• Main Colour (MC): 350 (400, 475, 550, 650) yds/ 320 (365, 435, 500, 595) m worsted weight wool • Contrast Colour (CC): 20 yds/18 m worsted to aran weight wool for shoulders (this is a great use for scrap wool!)
• US7/4.5mm needles (16” circ)
• extra US 7/4.5mm needle (for holding stitches)
• US6/4mm needles (DPNs)
• 1 stitch marker

Gauge: 19 stitches x 26 rows in stockinette = 4”/10cm square
Sizes: 2T (4T, 6, 8, 10)
Finished dimensions: 21¾ (23½, 26, 28, 29.5)” chest circumference, 14½” (16, 18.5, 21, 22)” garment length (or longer – the body is up to you!) 


SHOULDER SADDLES (make 2)
Using CC, CO 20 (20, 22, 26, 28) sts. Knit in stockinette for 14 (14, 16, 18, 20) rows and bind off on RS row. 

FRONT
Using main wool, pick up 12 (12, 13, 16, 18) stitches along vertical edge of a shoulder saddle. CO 15 (17, 19, 21, 23), then pick up 12 (12, 13, 16, 18) stitches along vertical edge of the second shoulder saddle (39 [41, 45, 53, 59] stitches on needle). Turn work and purl to end. Turn work and knit to end. Continue knitting flat in stockinette for 3” (3.5, 4, 4.5, 4.75)” ending on a WS row. Next row (RS): Knit to end, CO2. Next row (WS): Purl to end, CO2. Next row (RS): Knit across 43 (45, 49, 57, 63) stitches and transfer to spare 4.5mm needle.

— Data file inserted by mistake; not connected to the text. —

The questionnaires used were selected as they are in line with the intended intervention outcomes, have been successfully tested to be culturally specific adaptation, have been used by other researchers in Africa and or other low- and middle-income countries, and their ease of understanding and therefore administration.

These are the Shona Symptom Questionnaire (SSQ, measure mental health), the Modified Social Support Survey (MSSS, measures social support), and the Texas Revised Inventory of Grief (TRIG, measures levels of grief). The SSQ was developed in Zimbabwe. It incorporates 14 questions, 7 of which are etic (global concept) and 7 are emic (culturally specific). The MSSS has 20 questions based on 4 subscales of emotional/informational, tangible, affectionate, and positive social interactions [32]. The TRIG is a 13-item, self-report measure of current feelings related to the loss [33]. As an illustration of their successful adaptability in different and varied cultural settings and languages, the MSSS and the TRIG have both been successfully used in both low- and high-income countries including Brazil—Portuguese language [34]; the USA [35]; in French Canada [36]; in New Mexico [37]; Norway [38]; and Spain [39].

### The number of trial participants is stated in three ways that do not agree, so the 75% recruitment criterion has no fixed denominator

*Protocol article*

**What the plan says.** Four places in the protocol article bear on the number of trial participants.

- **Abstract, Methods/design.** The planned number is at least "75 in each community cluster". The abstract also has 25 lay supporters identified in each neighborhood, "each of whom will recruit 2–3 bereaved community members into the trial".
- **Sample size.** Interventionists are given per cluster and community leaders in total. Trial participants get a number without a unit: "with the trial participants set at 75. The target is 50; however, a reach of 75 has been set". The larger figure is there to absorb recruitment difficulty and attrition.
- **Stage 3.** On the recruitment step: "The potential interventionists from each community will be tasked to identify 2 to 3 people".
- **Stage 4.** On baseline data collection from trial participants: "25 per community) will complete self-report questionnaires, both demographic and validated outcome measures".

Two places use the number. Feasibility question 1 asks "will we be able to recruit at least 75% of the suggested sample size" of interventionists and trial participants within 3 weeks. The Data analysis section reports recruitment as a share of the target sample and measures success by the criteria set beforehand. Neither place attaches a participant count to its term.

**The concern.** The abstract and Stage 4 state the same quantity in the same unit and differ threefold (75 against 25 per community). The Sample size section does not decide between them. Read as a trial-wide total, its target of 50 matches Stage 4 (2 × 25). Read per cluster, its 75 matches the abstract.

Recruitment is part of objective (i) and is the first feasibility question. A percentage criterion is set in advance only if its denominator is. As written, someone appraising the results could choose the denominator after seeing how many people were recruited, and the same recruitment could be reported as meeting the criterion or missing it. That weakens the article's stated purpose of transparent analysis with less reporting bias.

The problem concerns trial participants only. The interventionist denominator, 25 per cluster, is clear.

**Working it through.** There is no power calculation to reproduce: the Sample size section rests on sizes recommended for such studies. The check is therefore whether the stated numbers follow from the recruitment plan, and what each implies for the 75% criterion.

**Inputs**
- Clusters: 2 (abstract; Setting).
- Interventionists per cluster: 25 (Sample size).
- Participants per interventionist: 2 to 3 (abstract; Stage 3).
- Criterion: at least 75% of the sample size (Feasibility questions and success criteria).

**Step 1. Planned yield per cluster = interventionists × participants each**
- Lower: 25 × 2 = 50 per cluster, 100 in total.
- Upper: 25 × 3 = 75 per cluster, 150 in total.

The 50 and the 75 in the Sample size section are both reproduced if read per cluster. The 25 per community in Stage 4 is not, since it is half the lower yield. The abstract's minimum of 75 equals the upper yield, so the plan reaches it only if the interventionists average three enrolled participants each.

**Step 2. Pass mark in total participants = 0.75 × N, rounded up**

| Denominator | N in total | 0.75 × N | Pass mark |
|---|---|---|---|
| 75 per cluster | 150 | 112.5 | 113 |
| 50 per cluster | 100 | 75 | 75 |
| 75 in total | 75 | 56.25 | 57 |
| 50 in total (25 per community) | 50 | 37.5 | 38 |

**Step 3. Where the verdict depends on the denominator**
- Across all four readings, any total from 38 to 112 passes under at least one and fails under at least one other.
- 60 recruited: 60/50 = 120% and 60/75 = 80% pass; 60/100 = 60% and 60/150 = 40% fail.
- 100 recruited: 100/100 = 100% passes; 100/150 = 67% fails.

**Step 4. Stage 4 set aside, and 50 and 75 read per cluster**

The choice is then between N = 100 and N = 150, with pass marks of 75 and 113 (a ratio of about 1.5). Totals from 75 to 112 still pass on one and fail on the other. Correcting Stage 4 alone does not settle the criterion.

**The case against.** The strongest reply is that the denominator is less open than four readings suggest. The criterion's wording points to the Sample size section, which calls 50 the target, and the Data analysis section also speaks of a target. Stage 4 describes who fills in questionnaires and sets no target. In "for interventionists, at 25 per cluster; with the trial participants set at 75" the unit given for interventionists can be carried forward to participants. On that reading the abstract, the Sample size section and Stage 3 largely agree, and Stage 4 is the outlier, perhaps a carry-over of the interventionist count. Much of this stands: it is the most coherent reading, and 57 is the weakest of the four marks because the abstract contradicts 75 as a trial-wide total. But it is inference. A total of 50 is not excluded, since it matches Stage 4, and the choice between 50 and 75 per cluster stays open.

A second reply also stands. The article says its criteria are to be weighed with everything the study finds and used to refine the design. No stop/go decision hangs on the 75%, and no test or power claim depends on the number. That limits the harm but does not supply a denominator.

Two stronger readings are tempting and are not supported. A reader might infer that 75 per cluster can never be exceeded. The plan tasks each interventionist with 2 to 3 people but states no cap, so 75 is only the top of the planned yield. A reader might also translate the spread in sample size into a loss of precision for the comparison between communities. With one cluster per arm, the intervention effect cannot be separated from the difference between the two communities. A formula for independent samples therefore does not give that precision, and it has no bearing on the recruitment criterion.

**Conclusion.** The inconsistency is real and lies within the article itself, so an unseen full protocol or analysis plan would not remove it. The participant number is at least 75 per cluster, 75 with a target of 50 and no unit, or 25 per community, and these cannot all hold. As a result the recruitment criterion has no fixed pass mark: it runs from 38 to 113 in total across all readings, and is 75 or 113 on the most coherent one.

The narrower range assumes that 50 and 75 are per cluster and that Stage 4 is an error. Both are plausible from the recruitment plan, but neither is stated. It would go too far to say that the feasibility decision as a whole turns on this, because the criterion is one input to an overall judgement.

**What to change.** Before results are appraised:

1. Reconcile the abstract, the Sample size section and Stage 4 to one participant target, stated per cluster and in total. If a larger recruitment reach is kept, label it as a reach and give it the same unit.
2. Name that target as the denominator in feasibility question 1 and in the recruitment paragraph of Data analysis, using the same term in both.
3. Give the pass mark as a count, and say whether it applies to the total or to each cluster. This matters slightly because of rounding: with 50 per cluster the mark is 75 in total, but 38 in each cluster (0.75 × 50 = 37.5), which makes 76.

BACK
This time, it’s much easier to see where you are picking up stitches, because the shoulder saddles are already in place. So, using your main wool, pick up 12 (12, 13, 16, 18) stitches along remaining vertical edge of a shoulder saddle. CO 15 (17, 19, 21, 23) then pick up 12 (12, 13, 16, 18) stitches along vertical edge of the second shoulder saddle (39 [41, 45, 53, 59] stitches on needle). Turn work and purl to end. Turn work and knit to end. Continue knitting flat in stockinette for 4” (4.5, 5.5, 5.5, 5.75)” ending on a WS row. Next row (RS): Knit to end, CO2. Next row (WS): Purl to end, CO2. Turn work. Now you’re ready to join in the round. 

BODY
Knit across 43 (45, 49, 57, 63) stitches, CO 9 (11, 13, 9, 9), knit across the FRONT 43 (45, 49, 57, 63) stitches from your spare needle, and CO 9 (11, 13, 9, 9). You should have 104 (112, 124, 132, 144) stitches in total. Join in the round and sit back for some relaxing, mindless knitting. The body length is truly up to you – I knit in stockinette for 6 (7, 8.75, 10.5, 11)”.